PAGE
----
It takes a lot of shoe-leather campaigning and help from our excellent partners in the secular community, including the American Humanist Association, Center for Inquiry and the Secular Coalition for America, plus secular recovery providers like SMART Recovery and LifeRing. This year, we hope to have multiple insertions across numerous appropriation bills.
We’re also working with our allies on Capitol Hill to see how we can use the appropriations process to send a strong signal that religious exemptions and a Christian Nationalist agenda will not be tolerated.
Plus, look for hearings that will shed light on the Trump administration’s actions to advance Christian Nationalism throughout the federal government and make religious exemptions a de facto policy of our government.
We can’t stand up to Christian Nationalists on our own and you can’t have too many friends in D.C. We’ve always had solid working relationships with numerous secular organizations. Continuing in that tradition, we’ve greatly expanded our network of allied partners through our legislative efforts, such as the Do No Harm Act, the No BAN Act and the Scientific Integrity Act.
The Do No Harm Act bans religious exemptions to laws guaranteeing fundamental civil and legal rights. We have been working with the ACLU, Interfaith Alliance, Human Rights Campaign, the Leadership Conference on Civil and Human Rights, and Americans United for Separation of Church and State. Through our direct lobbying efforts, we’ve added 33 new co-sponsors and we hope there will be a hearing and legislative action next year.
To advance the No BAN Act, which bars the use of religion or nonreligion as restrictions on immigration, we’ve been working with the National Iranian American Council, National Immigration Law Center, and the ACLU, among others. With our collective efforts, we’ve added 64 new co-sponsors to the No BAN Act.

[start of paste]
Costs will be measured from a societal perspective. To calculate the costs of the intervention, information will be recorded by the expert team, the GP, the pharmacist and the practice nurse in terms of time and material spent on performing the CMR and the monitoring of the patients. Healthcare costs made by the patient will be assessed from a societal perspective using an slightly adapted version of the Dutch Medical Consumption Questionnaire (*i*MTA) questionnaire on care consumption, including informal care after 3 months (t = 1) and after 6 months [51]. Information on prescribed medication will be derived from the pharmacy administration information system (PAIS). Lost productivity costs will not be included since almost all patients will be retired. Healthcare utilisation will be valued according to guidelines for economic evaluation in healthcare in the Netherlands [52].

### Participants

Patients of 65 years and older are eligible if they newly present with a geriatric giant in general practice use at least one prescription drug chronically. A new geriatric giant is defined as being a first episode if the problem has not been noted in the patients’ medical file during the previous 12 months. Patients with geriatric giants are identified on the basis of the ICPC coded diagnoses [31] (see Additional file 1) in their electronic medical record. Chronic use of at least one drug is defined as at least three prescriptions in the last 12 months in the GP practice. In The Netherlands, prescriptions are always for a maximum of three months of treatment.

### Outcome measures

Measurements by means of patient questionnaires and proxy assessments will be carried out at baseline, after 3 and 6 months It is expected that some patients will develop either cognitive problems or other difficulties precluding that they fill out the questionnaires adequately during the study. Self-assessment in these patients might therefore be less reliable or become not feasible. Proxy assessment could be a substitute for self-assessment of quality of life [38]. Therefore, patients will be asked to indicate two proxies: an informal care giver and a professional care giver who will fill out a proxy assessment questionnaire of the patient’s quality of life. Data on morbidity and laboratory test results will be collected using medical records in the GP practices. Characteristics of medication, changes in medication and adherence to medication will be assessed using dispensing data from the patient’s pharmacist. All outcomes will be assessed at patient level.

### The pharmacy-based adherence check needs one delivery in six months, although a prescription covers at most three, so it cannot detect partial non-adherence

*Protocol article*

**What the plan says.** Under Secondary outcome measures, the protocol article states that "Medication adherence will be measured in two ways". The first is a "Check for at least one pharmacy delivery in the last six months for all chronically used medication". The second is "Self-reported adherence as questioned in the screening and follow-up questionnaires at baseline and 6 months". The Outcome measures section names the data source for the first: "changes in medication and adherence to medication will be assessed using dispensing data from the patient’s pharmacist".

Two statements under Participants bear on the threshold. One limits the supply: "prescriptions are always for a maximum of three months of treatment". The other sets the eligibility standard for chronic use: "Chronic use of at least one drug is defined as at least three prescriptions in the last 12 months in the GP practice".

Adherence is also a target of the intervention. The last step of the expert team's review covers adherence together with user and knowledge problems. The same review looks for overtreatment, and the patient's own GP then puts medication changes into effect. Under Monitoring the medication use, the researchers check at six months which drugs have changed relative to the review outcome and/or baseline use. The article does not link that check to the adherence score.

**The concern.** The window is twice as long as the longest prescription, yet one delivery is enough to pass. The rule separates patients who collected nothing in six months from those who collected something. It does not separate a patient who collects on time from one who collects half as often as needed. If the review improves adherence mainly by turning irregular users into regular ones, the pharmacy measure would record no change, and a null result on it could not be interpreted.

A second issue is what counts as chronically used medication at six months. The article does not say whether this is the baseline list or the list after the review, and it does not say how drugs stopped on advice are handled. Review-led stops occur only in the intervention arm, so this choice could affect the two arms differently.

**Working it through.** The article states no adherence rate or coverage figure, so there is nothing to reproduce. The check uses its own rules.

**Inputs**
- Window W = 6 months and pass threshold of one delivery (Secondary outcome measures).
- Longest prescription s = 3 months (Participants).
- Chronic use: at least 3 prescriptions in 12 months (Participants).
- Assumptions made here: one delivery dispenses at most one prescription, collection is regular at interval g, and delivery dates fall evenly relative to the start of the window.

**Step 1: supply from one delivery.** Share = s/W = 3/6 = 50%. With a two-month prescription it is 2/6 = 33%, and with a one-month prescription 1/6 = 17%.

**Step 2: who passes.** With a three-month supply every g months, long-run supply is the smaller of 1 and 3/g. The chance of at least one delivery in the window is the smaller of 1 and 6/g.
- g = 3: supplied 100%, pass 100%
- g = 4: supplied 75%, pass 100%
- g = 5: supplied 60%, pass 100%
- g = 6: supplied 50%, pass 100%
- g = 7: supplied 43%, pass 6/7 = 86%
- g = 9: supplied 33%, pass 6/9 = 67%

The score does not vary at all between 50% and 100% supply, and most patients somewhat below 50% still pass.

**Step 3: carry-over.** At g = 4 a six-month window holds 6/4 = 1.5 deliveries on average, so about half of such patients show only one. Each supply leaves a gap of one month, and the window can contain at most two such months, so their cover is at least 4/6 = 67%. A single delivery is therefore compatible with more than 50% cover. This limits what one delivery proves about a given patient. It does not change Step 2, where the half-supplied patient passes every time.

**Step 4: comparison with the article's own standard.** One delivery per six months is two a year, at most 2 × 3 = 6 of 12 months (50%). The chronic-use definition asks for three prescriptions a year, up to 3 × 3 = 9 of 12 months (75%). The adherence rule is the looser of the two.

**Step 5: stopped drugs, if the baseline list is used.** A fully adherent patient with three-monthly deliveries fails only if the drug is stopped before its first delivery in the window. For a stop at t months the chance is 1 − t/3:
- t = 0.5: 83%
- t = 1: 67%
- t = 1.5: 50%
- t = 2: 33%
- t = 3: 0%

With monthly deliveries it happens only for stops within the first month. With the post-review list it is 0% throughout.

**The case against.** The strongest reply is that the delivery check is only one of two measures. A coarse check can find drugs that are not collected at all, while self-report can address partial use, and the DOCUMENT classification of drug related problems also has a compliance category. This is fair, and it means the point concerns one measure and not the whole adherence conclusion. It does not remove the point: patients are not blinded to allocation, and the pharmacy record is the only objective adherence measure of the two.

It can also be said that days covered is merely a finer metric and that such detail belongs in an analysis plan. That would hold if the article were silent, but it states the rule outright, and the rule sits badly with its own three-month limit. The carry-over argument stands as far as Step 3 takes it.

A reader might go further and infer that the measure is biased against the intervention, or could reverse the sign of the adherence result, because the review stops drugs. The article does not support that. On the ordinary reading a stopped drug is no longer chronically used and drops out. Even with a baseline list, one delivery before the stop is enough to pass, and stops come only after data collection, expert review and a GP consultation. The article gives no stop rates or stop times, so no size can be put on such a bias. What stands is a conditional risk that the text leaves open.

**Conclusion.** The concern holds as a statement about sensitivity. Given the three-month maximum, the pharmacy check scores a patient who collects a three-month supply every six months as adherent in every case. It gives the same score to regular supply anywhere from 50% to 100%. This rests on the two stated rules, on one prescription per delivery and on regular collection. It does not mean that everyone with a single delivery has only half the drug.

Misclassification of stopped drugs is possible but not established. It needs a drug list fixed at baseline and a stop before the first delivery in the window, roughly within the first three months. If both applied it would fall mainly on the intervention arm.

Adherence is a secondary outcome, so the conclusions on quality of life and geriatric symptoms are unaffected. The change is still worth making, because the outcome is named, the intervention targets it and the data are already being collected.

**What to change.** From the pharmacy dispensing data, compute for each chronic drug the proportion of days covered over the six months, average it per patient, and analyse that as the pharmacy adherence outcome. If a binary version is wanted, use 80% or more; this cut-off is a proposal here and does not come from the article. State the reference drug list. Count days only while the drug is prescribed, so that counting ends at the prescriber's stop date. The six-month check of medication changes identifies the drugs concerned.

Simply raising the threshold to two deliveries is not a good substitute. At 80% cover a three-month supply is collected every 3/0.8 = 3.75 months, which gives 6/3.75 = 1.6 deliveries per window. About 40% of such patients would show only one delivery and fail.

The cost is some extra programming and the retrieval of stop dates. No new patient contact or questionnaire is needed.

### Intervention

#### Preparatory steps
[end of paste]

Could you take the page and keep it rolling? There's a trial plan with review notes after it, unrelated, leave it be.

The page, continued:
The Scientific Integrity Act helps to prevent political meddling in public scientific research. The bill has 230 bipartisan co-sponsors and has passed out of committee. We’re working with the Union of Concerned Scientists to get the bill to the House floor by the end of the year.
Building our support
I enjoyed meeting so many of you at the FFRF convention in Madison, Wis., in October. FFRF has maintained about 30,000 members for the past few years. We know that the nonreligious are now 26 percent of the adult U.S. population and there is tremendous opportunity for our membership to reflect the growing diversity of the freethought population. There are now more freethinkers than evangelical Protestants or Catholics. Can you imagine what we could do together if we had the same political clout as Catholics? One of the best things you can do to help us in D.C. is to help grow FFRF nationally.
I know the challenges facing our country and our secular values are immense. It’s hard not to feel overwhelmed. Yet this year, even with the tumultuous election, we will do what so many of our freethinking trailblazers have done before: Stay focused, lead with our values, act with compassion and move forward together.
Mark Dann is FFRF’s director of
governmental affairs and lives in